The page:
National Academy of Sciences elects new members

May 3, 2011
By: Public Affairs

Three University of California, Berkeley, faculty members were elected to the National Academy of Sciences (NAS), according to an announcement today (Tuesday, May 3) from the academy.

Membership in the academy is one of the highest honors given to a scientist or engineer in the United States. Among the NAS’s renowned members are Albert Einstein, Robert Oppenheimer, Thomas Edison, Orville Wright and Alexander Graham Bell. More than 180 living members of the academy have won Nobel Prizes.

Members are chosen for their excellence in original scientific research and serve on panels that investigate and report to government agencies on areas of science or art. The 72 new members and 18 foreign associates from 15 countries bring total active membership in the society to 2, 113 and the total number of foreign associated to 418. The new members will be inducted into the academy next April during its 149th annual meeting in Washington, D.C.

The new UC Berkeley members are:

  • James Demmel, Dr. Richard Carl Dehmel Distinguished Professor of Mathematics and Computer Science. He holds a joint appointment in the Department of Mathematics and the  Computer Science Division. His research areas as computer architecture and engineering, scientific computing, and numerical analysis and linear algebra.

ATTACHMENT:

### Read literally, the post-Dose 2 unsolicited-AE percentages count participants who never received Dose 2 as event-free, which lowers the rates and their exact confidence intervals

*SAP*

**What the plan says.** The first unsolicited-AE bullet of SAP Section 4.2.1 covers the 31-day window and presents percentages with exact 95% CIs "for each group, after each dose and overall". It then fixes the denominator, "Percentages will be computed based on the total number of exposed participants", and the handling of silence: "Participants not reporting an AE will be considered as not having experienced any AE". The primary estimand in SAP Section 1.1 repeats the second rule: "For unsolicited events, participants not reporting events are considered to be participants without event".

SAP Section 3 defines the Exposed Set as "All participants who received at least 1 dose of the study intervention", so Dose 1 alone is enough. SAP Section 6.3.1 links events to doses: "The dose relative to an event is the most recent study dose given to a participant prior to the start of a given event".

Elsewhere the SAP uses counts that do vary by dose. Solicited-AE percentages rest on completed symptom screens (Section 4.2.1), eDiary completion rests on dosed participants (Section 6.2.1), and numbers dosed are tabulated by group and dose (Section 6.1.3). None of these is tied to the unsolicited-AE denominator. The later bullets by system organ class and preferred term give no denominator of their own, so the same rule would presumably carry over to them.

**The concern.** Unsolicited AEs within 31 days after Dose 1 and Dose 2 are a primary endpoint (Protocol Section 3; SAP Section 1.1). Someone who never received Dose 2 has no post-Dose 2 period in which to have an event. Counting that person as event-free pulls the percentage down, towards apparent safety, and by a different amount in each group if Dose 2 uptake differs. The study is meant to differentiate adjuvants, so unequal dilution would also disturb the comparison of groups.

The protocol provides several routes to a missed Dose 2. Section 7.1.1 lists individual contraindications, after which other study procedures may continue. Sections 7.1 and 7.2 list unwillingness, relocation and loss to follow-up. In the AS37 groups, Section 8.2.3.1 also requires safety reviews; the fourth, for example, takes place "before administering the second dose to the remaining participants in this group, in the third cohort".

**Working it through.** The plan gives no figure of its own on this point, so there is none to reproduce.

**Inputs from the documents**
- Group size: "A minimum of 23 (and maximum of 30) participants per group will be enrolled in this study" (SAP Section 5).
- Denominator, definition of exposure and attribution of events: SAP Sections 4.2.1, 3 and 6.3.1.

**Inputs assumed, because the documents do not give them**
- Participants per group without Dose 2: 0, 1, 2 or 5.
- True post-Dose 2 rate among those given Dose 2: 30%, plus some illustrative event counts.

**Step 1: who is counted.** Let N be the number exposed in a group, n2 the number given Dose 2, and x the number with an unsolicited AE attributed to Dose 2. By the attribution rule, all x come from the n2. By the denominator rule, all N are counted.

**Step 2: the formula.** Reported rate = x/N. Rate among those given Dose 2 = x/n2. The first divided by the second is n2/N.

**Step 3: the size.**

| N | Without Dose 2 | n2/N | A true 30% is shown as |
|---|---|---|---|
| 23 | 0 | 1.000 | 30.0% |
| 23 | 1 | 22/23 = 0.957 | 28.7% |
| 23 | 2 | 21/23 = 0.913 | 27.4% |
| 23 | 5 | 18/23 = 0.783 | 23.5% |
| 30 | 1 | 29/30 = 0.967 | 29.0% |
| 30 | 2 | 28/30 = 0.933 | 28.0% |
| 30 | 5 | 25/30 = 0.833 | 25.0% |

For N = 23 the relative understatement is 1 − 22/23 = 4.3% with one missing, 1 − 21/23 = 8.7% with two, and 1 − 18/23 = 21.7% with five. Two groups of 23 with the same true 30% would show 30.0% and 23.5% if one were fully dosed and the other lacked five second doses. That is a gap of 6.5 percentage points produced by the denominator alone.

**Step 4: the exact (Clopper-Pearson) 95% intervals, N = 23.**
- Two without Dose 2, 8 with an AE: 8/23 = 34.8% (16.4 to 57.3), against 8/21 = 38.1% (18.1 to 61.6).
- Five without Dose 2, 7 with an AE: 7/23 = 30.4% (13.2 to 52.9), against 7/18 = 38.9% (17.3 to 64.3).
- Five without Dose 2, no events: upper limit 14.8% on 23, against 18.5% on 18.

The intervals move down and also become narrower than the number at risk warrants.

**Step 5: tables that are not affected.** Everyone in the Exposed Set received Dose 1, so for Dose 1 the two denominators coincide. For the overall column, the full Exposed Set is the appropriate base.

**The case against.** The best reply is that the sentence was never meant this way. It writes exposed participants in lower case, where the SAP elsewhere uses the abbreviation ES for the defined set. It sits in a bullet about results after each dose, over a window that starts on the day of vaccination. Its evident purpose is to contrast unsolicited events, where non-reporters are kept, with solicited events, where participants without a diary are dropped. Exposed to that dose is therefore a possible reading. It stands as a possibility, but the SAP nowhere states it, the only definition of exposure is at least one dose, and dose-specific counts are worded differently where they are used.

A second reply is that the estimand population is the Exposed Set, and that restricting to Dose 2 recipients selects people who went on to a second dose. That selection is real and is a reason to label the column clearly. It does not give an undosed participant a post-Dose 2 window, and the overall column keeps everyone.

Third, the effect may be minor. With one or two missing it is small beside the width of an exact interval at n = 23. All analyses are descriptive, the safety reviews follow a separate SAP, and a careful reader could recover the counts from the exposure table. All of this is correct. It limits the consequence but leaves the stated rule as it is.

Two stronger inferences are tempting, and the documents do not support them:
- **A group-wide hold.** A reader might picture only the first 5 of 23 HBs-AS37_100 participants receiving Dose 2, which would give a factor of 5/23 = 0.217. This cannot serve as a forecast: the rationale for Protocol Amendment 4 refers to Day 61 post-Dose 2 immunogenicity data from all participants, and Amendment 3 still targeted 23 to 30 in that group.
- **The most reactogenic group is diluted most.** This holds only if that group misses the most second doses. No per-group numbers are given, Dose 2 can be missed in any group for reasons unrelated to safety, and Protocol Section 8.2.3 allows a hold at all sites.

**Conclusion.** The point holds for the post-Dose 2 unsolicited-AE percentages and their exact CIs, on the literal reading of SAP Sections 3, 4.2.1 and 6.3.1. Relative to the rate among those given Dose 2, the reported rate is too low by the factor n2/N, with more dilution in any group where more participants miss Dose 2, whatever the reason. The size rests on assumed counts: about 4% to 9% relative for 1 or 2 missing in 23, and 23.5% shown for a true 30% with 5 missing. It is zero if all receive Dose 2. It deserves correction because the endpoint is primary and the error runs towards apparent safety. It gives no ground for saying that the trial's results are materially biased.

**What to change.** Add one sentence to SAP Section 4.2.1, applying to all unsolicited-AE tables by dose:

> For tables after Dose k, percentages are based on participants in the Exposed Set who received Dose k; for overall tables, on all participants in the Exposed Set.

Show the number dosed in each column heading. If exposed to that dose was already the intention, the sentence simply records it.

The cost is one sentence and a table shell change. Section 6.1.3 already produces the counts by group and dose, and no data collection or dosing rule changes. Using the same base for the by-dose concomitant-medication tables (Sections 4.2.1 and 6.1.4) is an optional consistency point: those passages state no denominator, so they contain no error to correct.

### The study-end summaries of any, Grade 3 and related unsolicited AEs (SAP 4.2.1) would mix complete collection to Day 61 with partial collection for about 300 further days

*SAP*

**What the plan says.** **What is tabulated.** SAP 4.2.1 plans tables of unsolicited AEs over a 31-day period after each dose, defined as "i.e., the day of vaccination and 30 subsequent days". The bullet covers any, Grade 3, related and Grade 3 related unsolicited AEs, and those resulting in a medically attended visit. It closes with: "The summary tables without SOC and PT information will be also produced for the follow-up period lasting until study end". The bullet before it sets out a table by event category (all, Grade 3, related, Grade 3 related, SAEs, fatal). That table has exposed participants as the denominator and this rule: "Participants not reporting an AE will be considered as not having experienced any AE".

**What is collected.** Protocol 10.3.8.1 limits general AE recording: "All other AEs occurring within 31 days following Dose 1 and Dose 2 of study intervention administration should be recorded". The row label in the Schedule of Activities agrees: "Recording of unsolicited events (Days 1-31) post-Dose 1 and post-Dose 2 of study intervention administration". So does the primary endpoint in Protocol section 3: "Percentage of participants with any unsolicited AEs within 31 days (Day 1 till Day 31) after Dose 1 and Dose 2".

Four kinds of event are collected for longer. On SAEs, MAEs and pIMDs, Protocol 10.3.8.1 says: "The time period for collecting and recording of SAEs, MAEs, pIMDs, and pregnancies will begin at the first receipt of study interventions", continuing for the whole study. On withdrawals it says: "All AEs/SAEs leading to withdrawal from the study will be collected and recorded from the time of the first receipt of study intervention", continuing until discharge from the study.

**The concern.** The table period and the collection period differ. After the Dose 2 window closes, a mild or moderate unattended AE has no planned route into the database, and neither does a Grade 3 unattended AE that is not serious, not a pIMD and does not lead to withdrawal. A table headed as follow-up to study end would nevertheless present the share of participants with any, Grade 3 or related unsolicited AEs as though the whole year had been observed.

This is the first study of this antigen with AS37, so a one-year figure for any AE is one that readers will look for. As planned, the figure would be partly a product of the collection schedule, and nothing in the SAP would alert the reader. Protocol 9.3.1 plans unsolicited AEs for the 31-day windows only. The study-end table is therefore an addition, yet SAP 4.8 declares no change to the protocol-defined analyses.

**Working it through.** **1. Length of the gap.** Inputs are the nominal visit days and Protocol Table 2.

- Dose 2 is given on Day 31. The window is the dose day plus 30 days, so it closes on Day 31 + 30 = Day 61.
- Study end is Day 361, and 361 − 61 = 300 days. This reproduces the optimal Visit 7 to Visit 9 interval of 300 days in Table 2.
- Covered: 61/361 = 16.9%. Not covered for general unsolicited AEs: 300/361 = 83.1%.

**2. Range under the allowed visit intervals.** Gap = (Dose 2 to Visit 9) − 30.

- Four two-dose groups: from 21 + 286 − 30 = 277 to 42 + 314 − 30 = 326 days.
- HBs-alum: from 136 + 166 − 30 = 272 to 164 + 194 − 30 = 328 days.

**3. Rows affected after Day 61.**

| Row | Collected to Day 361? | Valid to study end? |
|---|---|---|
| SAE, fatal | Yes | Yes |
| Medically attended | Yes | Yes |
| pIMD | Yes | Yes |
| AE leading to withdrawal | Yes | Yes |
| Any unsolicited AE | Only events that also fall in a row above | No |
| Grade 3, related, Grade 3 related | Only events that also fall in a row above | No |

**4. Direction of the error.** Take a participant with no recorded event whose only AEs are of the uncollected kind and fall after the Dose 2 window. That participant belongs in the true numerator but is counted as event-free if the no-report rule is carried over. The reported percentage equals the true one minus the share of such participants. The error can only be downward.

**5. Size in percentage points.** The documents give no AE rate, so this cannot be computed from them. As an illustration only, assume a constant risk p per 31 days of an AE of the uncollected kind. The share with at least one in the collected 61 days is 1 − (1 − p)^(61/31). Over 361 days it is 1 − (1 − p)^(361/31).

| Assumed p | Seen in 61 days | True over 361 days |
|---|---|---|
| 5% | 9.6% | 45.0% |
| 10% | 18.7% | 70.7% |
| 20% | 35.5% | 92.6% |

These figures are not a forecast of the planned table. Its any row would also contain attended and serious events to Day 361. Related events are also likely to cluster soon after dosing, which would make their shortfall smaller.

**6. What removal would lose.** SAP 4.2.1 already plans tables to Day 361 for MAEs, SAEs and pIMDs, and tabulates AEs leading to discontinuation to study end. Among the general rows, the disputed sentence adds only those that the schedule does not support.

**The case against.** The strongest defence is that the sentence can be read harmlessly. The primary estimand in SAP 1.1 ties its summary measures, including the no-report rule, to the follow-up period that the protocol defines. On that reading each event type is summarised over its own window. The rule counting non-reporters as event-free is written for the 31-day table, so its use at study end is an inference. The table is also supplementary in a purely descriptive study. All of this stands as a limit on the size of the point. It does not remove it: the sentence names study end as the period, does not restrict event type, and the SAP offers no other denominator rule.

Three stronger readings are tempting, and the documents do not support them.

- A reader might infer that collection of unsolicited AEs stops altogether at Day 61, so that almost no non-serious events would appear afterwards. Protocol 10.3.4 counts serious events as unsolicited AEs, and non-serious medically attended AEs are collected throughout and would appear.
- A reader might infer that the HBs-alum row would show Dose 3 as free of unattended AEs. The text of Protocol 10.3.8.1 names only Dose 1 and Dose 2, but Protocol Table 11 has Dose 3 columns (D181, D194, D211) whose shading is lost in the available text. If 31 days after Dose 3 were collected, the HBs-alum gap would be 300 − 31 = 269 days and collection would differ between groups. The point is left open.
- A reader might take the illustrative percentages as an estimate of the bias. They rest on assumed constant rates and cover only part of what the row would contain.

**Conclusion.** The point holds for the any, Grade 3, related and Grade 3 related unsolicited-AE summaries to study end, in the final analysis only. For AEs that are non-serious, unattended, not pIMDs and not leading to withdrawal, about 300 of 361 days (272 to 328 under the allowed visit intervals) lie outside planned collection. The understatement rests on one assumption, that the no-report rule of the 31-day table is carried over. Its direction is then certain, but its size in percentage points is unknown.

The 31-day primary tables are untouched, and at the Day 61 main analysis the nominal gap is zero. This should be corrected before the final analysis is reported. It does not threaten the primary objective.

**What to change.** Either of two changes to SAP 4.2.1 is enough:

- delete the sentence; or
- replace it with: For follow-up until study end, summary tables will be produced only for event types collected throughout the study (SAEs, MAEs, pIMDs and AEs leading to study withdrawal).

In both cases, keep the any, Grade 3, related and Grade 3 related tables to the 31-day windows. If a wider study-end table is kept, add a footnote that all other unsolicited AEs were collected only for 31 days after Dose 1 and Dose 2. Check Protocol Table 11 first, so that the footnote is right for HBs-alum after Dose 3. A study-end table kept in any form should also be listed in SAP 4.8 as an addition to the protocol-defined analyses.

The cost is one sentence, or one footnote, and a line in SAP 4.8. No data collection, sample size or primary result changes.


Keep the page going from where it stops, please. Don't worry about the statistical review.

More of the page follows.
• Michael Hanemann, Chancellor’s Professor, Department of Agricultural and Resource Economics. His research interests include non-market valuation, environmental economics and policy, water pricing and management, demand modeling for market research and policy design, the economics of irreversibility and adaptive management, and welfare economics.
  • Athanasios Theologis, retired adjunct professor, Department of Plant and Microbial Biology. During his career,  he made fundamental discoveries relating to the physiology of fruit ripening, the mechanism and regulation of ethylene synthesis and action, and the molecular basis of auxin action.

With the three new electees, UC Berkeley now counts 139 NAS members and foreign associates among its faculty.

Altogether,  the University of California has 15 scientists among the new members. As in previous years, the total number of  UC faculty elected to the NAS is higher than the number of faculty elected from all other public universities combined.

The NAS is a private, nonprofit honorific society of distinguished scholars engaged in scientific and engineering research, dedicated to furthering science and technology and to their use for the general welfare. Established in 1863, the NAS has served to “investigate, examine, experiment, and report upon any subject of science or art” whenever called upon to do so by any department of the government.